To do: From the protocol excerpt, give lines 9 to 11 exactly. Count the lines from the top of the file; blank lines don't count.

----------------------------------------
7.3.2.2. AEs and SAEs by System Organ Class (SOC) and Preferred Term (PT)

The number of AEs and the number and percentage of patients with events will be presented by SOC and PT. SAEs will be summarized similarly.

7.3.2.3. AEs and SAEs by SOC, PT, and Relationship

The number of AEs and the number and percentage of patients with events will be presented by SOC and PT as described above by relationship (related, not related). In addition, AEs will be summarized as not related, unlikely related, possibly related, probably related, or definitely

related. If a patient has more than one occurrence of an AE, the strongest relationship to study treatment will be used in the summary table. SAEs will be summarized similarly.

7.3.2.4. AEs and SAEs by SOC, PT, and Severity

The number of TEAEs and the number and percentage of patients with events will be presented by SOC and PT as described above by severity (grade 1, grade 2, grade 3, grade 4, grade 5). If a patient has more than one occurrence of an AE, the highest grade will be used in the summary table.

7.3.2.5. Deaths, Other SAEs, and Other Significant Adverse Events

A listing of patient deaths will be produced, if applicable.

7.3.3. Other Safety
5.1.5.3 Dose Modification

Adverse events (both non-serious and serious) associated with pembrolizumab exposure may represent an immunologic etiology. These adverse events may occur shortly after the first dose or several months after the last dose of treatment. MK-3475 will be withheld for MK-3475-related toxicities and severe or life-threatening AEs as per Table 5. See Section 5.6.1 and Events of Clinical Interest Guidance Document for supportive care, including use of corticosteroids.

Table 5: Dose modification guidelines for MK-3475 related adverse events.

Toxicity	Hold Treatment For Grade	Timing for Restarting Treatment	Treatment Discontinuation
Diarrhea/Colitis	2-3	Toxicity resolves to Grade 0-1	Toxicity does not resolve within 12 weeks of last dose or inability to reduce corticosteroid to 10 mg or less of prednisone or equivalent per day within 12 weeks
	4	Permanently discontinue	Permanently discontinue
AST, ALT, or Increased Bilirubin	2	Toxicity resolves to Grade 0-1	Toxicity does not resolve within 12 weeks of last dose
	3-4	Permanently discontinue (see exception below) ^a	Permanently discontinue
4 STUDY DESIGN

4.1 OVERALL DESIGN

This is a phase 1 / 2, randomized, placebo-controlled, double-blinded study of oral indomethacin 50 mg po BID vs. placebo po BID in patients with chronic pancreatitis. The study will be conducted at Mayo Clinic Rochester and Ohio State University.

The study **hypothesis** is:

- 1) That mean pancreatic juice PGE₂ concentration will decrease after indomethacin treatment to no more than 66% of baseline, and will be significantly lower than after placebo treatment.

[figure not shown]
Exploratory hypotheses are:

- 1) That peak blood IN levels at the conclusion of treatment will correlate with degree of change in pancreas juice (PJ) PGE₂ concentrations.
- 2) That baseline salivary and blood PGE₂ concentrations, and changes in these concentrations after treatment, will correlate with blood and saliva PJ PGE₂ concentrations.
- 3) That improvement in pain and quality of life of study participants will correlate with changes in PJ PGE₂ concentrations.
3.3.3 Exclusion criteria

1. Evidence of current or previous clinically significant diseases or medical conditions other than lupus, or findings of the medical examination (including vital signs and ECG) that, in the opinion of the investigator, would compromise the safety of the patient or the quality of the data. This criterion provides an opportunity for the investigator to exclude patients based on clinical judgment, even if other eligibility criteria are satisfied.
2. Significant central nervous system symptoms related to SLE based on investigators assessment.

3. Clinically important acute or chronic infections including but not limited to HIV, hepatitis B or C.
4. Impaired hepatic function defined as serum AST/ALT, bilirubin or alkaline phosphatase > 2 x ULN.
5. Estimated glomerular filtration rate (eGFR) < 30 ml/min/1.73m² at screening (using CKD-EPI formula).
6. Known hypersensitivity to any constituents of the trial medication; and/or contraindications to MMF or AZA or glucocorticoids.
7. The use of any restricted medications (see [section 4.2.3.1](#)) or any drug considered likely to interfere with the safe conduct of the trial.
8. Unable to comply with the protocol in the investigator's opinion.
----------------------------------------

A listing of patient deaths will be produced, if applicable.

7.3.3. Other Safety
5.1.5.3 Dose Modification